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The Selling of the World, Cont’d

This sounds like a right terrible idea:

New York City, embracing an experimental mechanism for financing social services that has excited and worried government reformers around the world, will allow Goldman Sachs to invest nearly $10 million in a jail program, with the pledge that the financial services giant would profit if the program succeeded in significantly reducing recidivism rates.

The city will be the first in the United States to test “social impact bonds,” also called pay-for-success bonds, which are an effort to find new ways to finance initiatives that might save governments money over the long term.

First used in Britain and now being explored in Australia, the bonds are rapidly capturing the imagination of some public officials in the United States: on Wednesday, Massachusetts announced that it was completing negotiations with two nonprofit groups to finance juvenile justice and homelessness programs, with the promise of repayment only if the programs work.

These are small investments for now, but given everything we’ve seen over the last several years, especially in the municipal bond market, why would you want to facilitate something like this? Will Goldman securitize the social impact bonds, divvying them up around the country? Will they fleece the municipalities with floating interest rates and fine print designed to ensure profits? Will they sell credit default swaps on the bonds?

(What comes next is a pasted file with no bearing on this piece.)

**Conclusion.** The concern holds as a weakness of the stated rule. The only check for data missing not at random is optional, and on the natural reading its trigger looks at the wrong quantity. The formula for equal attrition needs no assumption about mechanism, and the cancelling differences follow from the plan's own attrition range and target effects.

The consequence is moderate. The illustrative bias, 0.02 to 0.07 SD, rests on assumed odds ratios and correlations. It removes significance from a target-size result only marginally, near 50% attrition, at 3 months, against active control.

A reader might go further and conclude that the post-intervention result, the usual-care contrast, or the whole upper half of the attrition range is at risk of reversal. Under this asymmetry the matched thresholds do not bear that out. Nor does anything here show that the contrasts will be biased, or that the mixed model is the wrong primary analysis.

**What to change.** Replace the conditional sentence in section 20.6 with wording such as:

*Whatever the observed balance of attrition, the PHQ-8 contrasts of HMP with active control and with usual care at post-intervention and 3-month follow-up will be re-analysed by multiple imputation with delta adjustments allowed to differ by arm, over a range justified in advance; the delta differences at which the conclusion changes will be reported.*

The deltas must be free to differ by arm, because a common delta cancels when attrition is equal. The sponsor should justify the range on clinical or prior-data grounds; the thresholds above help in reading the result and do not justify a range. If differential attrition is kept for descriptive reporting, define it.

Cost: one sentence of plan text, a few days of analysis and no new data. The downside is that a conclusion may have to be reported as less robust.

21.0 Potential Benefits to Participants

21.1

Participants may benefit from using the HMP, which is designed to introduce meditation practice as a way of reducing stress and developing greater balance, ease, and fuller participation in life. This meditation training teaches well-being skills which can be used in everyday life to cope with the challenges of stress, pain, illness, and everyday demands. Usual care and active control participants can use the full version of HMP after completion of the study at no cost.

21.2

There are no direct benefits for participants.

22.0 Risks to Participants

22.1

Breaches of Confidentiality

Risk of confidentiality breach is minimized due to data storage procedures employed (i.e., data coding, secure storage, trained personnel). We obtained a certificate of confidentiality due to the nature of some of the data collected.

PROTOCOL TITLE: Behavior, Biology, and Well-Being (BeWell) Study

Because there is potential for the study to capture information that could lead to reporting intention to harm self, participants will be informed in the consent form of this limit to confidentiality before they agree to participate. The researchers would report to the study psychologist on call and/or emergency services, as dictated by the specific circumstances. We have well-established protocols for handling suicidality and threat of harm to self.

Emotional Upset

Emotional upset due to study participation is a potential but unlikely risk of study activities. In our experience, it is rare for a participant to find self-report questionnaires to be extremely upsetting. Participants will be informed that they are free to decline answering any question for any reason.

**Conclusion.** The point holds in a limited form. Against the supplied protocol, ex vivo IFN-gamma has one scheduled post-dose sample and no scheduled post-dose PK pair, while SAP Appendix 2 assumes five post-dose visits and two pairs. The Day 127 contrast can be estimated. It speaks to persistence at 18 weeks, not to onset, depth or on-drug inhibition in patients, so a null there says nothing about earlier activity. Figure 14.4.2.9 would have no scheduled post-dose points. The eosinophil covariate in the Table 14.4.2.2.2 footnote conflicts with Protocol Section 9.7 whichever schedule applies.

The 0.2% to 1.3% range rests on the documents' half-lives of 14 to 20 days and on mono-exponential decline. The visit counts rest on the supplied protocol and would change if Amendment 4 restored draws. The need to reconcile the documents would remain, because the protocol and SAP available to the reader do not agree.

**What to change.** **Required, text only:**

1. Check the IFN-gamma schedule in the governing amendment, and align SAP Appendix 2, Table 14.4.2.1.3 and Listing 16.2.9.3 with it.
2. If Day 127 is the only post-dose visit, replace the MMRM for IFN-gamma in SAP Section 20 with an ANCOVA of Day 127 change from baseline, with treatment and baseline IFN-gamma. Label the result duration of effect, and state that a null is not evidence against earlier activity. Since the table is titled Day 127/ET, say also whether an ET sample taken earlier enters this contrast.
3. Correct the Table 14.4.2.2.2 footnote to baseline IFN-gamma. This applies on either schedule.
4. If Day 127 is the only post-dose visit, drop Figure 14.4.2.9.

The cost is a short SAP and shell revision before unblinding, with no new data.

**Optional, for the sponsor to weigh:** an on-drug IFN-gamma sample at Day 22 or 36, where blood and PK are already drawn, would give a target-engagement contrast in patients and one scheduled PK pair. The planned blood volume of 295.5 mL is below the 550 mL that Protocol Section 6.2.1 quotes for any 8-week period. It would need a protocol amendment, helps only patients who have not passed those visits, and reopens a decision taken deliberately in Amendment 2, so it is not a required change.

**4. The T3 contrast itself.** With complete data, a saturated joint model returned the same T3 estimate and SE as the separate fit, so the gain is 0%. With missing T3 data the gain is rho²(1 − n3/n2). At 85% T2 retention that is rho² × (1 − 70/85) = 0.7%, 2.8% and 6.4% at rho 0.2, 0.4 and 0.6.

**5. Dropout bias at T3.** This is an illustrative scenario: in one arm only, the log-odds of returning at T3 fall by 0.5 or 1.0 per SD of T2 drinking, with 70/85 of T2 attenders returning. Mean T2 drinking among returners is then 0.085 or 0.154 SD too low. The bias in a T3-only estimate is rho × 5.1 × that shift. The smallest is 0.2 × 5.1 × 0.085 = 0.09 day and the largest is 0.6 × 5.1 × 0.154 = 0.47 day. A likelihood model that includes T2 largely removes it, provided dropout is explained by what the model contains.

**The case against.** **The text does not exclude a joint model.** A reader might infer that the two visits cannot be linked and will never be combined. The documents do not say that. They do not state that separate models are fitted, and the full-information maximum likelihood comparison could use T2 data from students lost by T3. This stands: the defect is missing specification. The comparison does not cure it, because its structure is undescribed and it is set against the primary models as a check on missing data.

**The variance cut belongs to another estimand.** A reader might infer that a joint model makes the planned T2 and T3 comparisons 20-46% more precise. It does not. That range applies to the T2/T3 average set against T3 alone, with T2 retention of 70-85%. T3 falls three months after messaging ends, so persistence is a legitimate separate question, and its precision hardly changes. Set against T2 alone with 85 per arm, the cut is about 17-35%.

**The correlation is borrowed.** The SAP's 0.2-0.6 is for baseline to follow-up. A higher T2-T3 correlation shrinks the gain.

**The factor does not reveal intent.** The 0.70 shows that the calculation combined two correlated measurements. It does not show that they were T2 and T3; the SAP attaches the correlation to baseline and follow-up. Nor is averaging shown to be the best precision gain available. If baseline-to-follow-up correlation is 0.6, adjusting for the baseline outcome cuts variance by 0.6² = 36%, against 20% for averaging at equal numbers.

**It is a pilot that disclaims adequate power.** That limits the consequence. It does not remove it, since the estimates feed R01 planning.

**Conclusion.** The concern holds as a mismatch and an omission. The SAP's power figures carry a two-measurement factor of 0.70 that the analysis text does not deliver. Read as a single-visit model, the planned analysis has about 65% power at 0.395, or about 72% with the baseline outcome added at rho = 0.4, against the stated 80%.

The deal is allegedly structured so that Goldman doesn’t make a profit unless the particular human service involved meets their metrics. But why should the public sector deliver a profit to a financial entity at all? To quote Mark Rosenman, professor emeritus at Union Institute and University in Cincinnati, “When we get into a situation where we are encouraging investment in order to generate private profit as a substitute for government responsibility, we’re making a big mistake.” And surely Goldman isn’t above using their power and influence to ensure a profit through massaging of the metric data or some other restructuring. And I’m sure human needs won’t come first in that scenario. Meanwhile, the local governments just see the promise of short-term easy money and plugging a budget hole, neglecting the longer-term dangers. They probably won’t be in office by then, anyway; it’ll be someone else’s problem.

This shows how insulated the rich have become and how the idea of raising revenue through progressive taxation is practically off the table. If we have human services needs to fight homelessness or reduce recidivism or increase access to foster care or medical treatment or whatever, you can simply tax the public. All of these things would lower costs over time; they’re investments in the commons that eventually pay off. Why should they pay off for a Wall Street banker, exactly, instead of the public?

Local governments have been fleeced by Wall Street firms for years (Most of them don’t have a Wall Street daddy like Michael Bloomberg at the helm). It’s been a defining feature of the crisis. Facilitating that through another Wall Street innovation seems like the height of folly.

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David Dayen

David Dayen